Tag Archive: mark isgrigg

Lister 66-73

Ok, this continues to be an interesting read. Lister is still talking about the cultural shaping and framing of new and old media based on our desires and insecurities.  He is also talking about how some media inherent traditions of past and under what conditions it was birthed.

Is new media always better than old? I think there will always be people that hope for the best, in a new technology, while some will cling to what they know. And some will use new technology to cover up things they perceive as weaknesses in themselves. I have done that…

Media is a tool. Technology is a tool. People will shape and bend those tools for both good and bad. These tools can carry political messages and agendas (both purposefully and accidentally) buy the ways they were created and for what group’s interest they were created for.  They can take on power by where and when they were created and by what nitch they fill. And the effects of people, in time, can change a tool to be used beyond its original purpose.  Media and people are connected…

The case studies were interesting. Overall, it was an interesting look at influence, framing, sheeple, and “ground well-trodden.”


Lister 60-65

Lister 60-65

Not sure where Lister was driving in this one because I am from the camp that people build on what they know. Even a “new media” idea has to carry some affordance for it to have any adoption. With-out adoption… the idea sits dead. People draw on what they understand to perceive their world around them. This does tend to shackle new media to its connection of the past.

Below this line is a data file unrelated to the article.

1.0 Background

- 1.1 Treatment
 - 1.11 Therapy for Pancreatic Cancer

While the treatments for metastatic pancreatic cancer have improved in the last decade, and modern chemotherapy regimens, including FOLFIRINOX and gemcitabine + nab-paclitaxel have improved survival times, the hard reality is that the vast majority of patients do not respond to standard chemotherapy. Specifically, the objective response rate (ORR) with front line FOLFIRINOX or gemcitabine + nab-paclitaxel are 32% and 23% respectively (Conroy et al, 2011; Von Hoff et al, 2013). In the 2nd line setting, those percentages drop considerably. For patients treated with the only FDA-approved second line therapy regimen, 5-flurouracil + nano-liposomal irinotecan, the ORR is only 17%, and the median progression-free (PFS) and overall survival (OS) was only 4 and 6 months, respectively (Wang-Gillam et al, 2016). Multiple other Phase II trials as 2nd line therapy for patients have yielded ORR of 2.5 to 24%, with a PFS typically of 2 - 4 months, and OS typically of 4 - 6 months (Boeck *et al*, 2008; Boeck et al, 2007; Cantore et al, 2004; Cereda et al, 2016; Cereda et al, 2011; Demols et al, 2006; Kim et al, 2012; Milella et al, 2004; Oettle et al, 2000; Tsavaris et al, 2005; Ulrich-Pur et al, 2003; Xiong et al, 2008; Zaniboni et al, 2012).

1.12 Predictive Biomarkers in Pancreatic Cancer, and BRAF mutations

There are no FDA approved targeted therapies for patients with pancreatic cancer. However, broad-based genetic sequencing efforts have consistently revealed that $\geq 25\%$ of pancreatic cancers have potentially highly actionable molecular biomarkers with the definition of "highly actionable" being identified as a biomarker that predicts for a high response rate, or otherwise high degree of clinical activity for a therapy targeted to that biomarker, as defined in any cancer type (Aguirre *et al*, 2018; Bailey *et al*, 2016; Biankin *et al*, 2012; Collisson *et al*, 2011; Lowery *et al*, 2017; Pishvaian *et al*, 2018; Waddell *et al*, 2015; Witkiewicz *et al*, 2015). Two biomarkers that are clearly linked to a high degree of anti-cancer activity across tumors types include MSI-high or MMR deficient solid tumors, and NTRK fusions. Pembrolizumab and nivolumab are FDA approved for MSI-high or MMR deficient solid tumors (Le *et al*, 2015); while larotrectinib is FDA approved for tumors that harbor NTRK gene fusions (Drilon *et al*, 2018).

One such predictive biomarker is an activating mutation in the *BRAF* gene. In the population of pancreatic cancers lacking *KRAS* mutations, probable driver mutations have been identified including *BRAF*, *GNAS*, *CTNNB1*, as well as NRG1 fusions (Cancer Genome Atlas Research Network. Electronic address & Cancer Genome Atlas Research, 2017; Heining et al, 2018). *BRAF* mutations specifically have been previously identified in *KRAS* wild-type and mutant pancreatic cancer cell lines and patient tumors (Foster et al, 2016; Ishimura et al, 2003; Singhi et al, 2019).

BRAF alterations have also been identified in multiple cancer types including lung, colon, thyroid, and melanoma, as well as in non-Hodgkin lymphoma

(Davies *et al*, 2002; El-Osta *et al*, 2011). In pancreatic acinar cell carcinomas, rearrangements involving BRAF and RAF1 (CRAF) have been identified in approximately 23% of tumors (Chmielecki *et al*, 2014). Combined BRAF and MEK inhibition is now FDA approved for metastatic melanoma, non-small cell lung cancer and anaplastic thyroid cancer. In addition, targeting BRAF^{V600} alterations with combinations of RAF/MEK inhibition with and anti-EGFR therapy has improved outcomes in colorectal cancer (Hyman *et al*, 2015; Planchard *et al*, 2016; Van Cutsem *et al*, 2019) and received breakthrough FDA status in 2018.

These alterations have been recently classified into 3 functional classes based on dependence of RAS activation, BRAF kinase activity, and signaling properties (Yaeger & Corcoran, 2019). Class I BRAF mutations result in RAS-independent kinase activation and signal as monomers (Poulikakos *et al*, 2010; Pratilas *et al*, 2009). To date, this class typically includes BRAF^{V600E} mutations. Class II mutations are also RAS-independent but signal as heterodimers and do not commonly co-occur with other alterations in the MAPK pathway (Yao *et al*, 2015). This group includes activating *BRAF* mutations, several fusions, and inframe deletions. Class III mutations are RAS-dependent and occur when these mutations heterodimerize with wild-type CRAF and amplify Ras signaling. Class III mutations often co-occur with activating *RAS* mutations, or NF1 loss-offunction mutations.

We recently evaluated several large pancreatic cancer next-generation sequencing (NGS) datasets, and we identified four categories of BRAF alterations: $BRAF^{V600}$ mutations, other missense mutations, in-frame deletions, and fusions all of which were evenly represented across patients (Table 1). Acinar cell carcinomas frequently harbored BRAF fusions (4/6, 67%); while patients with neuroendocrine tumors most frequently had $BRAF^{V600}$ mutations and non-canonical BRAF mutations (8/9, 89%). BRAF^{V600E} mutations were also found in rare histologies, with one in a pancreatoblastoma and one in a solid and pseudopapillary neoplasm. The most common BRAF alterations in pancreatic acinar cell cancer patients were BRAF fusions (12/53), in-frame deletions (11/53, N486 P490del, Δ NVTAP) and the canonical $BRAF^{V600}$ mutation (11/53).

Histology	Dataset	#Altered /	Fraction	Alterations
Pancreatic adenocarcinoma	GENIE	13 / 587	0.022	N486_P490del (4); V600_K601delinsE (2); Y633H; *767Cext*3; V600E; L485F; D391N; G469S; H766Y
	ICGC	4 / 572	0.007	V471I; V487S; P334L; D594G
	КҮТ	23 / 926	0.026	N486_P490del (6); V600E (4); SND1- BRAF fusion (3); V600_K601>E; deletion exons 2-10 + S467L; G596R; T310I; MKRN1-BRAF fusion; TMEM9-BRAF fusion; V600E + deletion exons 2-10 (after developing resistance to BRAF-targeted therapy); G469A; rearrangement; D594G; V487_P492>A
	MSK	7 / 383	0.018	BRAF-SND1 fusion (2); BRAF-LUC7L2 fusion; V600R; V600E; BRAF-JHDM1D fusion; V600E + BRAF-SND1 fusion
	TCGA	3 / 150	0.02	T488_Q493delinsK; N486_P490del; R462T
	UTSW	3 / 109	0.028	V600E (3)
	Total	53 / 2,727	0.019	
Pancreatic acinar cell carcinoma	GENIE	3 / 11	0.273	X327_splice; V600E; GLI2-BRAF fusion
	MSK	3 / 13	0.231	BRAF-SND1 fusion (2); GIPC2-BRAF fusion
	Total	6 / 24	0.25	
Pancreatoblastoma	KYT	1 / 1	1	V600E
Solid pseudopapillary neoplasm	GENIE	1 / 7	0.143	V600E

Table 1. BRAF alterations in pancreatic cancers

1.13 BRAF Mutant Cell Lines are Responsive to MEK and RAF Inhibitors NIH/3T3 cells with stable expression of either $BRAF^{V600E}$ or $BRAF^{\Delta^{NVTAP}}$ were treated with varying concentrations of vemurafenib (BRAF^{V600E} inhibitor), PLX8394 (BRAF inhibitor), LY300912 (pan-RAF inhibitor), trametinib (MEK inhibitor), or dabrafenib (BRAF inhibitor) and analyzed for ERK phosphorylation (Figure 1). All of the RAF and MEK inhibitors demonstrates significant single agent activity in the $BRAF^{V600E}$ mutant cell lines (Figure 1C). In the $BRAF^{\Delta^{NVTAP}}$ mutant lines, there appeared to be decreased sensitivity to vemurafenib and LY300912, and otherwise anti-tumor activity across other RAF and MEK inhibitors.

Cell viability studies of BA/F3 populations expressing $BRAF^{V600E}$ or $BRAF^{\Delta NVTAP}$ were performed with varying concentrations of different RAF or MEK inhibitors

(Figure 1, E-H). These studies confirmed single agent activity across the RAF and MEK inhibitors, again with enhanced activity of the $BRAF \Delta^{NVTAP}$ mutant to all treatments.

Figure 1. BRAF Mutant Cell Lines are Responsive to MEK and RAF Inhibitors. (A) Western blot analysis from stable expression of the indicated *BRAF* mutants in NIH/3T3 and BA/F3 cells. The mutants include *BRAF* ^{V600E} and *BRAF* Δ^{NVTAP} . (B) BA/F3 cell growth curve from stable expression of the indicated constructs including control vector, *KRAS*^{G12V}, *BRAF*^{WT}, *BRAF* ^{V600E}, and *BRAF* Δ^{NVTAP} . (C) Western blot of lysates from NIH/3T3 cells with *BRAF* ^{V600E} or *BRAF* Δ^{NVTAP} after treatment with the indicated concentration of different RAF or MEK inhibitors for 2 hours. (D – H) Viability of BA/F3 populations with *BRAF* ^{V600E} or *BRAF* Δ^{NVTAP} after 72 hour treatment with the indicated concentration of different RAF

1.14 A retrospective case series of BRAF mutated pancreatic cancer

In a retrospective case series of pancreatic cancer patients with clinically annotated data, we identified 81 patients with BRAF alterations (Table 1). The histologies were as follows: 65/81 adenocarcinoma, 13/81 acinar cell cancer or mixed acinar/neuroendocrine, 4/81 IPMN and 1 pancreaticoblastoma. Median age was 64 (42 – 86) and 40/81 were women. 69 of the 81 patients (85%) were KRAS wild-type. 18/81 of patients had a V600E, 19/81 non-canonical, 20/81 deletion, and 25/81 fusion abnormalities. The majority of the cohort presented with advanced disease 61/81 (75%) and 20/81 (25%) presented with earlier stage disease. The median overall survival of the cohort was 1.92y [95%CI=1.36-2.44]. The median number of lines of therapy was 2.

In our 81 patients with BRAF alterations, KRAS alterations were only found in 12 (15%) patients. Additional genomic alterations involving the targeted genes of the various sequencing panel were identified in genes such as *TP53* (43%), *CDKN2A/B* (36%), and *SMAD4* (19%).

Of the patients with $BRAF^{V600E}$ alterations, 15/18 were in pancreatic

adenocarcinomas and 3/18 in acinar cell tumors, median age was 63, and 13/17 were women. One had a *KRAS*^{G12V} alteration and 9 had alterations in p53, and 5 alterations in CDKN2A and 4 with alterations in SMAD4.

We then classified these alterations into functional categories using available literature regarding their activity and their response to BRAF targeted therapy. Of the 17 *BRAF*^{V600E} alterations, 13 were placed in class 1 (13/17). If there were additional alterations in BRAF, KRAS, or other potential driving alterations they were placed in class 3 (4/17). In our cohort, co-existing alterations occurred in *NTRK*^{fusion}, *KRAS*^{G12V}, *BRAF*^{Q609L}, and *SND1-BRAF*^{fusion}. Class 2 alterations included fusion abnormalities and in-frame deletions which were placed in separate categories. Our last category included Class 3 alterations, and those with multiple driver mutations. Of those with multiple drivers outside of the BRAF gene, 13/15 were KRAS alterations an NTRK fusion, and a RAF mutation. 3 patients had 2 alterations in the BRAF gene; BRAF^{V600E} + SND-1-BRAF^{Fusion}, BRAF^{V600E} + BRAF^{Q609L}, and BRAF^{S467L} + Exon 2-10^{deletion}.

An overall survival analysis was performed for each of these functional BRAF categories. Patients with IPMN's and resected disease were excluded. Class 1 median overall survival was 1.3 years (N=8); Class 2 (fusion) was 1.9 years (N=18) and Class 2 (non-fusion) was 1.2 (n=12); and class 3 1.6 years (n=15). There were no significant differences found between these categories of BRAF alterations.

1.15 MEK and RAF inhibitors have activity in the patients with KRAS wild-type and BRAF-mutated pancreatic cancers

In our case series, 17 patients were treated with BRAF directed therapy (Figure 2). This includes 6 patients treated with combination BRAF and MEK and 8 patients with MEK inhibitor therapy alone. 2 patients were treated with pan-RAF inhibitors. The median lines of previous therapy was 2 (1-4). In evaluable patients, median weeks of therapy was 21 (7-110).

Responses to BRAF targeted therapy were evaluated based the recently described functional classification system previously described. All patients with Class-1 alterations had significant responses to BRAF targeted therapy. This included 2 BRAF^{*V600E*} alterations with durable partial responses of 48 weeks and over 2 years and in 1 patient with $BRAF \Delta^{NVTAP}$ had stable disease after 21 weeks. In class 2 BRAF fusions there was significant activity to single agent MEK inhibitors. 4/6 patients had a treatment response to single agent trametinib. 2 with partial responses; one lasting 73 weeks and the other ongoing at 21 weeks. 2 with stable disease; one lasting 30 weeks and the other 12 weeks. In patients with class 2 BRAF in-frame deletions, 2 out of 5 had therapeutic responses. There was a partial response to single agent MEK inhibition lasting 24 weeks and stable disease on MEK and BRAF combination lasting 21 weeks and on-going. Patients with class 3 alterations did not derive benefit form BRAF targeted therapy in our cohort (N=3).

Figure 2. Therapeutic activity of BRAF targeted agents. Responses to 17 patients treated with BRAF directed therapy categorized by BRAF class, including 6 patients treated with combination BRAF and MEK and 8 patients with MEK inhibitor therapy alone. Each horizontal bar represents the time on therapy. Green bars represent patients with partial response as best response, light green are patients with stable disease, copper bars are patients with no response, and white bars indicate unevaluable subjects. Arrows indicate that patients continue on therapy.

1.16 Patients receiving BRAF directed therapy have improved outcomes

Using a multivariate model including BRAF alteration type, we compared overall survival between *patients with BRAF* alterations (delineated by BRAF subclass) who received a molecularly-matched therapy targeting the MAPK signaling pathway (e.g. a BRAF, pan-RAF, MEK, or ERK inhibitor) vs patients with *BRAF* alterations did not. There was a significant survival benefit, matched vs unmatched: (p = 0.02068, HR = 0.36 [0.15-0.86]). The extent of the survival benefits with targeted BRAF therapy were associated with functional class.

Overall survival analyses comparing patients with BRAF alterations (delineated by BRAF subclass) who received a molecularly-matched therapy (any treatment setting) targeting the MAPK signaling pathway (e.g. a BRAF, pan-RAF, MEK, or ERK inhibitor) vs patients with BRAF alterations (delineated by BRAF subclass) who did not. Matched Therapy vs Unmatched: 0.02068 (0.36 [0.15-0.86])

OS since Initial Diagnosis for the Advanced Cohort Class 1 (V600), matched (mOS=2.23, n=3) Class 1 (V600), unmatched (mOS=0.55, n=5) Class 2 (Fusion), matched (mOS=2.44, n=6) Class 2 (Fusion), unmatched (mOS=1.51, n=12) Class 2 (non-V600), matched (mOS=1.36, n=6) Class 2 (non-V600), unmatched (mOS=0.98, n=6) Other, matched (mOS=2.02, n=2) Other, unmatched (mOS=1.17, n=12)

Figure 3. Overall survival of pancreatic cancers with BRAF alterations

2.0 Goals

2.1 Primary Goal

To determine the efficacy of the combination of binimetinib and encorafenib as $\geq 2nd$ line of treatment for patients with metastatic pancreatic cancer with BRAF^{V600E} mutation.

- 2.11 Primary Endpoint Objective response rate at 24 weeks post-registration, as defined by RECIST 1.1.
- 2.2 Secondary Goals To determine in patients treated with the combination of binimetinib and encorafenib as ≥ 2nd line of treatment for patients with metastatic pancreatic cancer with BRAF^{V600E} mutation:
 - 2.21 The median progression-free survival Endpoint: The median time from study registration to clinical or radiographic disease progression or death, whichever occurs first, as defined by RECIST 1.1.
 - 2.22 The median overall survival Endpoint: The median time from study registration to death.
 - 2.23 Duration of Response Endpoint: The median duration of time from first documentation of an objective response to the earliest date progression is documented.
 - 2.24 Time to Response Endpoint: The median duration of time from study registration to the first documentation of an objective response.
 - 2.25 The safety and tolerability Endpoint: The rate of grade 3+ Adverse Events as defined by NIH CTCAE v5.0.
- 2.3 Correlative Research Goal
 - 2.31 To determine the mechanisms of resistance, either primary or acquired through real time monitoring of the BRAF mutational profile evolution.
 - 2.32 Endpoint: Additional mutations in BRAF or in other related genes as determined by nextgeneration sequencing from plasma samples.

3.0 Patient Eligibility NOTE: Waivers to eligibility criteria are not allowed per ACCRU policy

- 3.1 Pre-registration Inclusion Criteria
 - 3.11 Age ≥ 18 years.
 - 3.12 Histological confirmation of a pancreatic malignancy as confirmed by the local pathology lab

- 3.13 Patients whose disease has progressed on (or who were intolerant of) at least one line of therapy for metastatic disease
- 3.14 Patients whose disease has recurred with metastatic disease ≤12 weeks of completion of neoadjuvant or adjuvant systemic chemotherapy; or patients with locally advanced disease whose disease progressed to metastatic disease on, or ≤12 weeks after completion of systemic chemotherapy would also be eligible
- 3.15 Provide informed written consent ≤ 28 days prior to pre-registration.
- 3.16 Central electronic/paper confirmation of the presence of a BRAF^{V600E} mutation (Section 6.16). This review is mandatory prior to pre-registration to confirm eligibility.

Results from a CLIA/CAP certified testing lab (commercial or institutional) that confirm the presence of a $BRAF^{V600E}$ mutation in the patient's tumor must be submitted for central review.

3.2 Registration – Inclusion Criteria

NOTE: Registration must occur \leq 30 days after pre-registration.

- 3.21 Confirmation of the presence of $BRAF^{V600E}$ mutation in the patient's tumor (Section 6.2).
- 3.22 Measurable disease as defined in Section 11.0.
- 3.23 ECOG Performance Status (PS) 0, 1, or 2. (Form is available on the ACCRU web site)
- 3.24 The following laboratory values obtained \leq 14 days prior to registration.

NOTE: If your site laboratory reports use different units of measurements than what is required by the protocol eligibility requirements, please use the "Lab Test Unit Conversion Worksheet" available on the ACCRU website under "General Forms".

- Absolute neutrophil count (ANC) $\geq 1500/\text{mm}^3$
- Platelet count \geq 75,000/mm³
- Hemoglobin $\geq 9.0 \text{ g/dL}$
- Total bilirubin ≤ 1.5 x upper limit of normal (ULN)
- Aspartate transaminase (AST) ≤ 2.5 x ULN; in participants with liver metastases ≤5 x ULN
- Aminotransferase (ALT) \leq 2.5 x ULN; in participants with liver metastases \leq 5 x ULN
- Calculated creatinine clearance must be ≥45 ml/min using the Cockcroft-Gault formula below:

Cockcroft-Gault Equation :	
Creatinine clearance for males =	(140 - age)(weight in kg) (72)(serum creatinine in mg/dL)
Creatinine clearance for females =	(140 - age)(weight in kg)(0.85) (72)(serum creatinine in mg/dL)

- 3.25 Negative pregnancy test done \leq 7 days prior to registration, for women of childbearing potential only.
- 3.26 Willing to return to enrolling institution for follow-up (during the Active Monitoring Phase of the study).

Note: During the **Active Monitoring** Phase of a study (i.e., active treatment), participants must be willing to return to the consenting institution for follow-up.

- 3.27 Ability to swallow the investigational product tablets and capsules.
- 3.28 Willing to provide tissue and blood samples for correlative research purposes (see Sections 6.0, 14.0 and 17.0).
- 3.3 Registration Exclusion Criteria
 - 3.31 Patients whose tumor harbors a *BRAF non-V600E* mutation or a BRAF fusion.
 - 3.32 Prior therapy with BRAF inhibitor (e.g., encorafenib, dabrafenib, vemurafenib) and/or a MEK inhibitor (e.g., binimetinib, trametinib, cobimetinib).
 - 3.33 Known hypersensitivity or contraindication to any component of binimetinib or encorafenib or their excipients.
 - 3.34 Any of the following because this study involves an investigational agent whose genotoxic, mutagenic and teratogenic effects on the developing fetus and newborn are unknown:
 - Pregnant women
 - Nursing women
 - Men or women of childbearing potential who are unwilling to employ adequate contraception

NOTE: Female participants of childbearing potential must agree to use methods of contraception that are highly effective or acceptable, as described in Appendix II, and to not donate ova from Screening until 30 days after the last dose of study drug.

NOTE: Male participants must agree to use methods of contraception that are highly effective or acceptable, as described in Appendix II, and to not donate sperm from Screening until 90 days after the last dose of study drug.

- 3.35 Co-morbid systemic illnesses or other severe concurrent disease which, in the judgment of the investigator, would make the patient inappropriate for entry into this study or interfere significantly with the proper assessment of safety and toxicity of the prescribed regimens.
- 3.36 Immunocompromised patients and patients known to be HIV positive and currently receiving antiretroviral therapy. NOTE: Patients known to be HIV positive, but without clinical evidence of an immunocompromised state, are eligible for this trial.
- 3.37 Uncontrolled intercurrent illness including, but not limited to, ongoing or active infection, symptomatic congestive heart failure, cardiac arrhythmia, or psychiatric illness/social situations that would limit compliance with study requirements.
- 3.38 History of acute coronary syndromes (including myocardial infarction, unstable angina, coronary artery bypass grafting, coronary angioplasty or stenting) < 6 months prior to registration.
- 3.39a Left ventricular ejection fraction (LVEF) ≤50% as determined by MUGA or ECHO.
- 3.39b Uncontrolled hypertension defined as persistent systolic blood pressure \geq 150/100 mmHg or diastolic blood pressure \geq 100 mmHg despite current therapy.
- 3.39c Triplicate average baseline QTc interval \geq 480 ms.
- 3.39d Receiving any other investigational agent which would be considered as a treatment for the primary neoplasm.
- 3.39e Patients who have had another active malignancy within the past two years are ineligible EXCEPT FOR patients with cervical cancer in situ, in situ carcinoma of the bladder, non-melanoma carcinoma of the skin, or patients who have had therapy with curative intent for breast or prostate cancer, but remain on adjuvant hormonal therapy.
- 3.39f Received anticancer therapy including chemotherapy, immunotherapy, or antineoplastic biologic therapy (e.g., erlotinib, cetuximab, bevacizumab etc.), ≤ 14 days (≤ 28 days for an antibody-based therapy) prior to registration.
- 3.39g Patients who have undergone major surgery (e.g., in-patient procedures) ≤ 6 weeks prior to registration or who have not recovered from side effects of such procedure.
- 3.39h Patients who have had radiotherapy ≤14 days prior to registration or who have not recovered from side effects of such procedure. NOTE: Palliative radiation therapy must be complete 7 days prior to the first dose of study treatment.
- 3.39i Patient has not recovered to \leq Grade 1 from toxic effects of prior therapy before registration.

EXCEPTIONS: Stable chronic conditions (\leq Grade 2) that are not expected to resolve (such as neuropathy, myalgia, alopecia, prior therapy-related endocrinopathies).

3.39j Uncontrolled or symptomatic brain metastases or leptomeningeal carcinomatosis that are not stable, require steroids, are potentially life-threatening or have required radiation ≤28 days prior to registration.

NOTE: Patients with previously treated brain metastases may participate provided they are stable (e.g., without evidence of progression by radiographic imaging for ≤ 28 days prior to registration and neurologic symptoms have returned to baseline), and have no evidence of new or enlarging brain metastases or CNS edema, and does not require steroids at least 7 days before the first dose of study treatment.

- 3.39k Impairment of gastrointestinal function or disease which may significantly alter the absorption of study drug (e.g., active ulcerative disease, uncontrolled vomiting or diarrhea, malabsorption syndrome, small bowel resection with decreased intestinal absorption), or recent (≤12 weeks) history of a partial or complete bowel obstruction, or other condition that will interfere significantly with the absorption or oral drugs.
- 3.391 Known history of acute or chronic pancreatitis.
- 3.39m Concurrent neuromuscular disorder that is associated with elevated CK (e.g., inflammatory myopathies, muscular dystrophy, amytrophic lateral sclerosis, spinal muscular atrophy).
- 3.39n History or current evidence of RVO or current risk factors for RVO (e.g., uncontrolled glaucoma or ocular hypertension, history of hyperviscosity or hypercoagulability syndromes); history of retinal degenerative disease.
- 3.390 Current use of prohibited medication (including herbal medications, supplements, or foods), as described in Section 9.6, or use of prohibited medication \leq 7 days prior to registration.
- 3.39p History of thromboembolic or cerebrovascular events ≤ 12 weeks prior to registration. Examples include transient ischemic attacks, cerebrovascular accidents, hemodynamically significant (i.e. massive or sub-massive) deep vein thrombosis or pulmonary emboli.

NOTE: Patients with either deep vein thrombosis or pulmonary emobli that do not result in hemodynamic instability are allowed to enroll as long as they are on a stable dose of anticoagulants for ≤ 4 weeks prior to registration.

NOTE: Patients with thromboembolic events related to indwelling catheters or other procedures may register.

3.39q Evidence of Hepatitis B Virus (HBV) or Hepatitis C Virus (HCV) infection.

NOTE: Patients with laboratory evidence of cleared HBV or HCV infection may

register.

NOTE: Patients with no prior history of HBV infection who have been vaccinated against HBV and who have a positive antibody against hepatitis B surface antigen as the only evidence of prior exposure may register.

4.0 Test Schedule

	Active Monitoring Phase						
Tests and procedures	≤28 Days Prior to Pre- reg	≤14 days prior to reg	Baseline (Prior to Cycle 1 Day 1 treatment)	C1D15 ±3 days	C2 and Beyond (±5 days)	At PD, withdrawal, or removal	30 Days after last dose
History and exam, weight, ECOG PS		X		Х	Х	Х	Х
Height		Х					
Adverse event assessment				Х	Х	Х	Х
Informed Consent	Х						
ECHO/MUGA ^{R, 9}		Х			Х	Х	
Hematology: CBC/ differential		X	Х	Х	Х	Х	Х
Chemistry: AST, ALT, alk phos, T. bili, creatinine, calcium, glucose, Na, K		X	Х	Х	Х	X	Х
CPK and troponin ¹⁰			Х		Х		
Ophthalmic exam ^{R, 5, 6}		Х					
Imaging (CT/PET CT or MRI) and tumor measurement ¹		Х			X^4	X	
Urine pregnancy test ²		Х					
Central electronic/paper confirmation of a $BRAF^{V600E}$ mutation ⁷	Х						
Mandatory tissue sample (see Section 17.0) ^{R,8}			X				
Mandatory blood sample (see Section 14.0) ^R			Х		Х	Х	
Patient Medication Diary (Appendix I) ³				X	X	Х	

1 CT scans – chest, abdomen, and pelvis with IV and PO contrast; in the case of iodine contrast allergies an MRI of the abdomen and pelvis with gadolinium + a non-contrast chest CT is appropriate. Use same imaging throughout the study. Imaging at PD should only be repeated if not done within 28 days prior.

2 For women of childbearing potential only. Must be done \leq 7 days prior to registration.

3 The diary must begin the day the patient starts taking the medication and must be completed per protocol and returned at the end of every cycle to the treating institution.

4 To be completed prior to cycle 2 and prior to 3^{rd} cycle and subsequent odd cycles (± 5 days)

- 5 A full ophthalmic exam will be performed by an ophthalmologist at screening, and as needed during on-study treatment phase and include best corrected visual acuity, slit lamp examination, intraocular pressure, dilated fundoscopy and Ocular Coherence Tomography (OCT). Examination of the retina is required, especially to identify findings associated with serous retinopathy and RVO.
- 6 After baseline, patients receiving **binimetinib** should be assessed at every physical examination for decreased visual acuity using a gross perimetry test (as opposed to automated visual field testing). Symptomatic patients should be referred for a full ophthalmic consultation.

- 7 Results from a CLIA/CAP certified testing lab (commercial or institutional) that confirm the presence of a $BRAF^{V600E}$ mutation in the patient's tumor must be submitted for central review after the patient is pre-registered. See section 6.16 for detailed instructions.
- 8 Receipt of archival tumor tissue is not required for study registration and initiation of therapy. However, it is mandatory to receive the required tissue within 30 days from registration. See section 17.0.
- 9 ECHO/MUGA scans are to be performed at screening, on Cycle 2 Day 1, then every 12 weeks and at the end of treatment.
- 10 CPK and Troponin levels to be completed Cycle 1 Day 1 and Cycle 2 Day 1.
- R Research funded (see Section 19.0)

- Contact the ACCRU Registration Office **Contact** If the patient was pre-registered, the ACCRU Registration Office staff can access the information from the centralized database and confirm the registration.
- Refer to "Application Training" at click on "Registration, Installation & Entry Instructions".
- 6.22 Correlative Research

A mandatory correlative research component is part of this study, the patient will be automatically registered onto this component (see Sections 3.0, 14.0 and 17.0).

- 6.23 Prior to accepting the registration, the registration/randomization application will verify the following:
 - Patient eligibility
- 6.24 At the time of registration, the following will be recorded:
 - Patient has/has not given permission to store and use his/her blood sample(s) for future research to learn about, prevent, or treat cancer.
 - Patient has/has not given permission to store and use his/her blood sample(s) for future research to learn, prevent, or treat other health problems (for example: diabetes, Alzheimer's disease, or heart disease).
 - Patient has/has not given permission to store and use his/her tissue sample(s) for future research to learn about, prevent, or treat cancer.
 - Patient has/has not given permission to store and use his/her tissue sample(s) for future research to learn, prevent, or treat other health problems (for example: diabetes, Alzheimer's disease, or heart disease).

An example of this is when I showed my pinball skirts to Kevin. They had drawings of spaceships fighting each other. Kevin correctly guessed, “Are they fighter jets? Or maybe space ships?” I assume that when Gottlieb’s team decided to draw those ships, they drew on what they knew of modern day fighter jets. This gave them a template to draw them and it helped build in some affordance for the masses to be able to easily and quickly recognize them. They have the same basic shape of air-fighter jets and they even have wings. Are wings needed on a ship in space… no… but they were accepted as standard “idealized” equipment in the 1980’s by most people.

It is a neat idea about new media transporting people to a new view of the past. When a picture is worth a thousand words, so neat would it be… to be as I could see and walk the streets of Rome. But there is a devil in the details. And that devil is called “our lens of focus.” An example of this is in how stories of Saints, Knights, and thieves have changed through the ages. Most of these stories have changed because of the wants, needs, and cultures of the audiences have warped the details of their stories.  Culture shapes… and some things that were once very important can become not as significant. Even the “Experience Machine” with its full ability to make things seem real, would not be able to get me past my own “lens of focus” and the expectations I carry with me. I cannot… truly… walk in your shoes because I perceive things as I am… nor could I ever fully walk the streets of ancient Rome with-out walking in my American shoes.

Neat read! Though, I am probably way out of whack here.     😉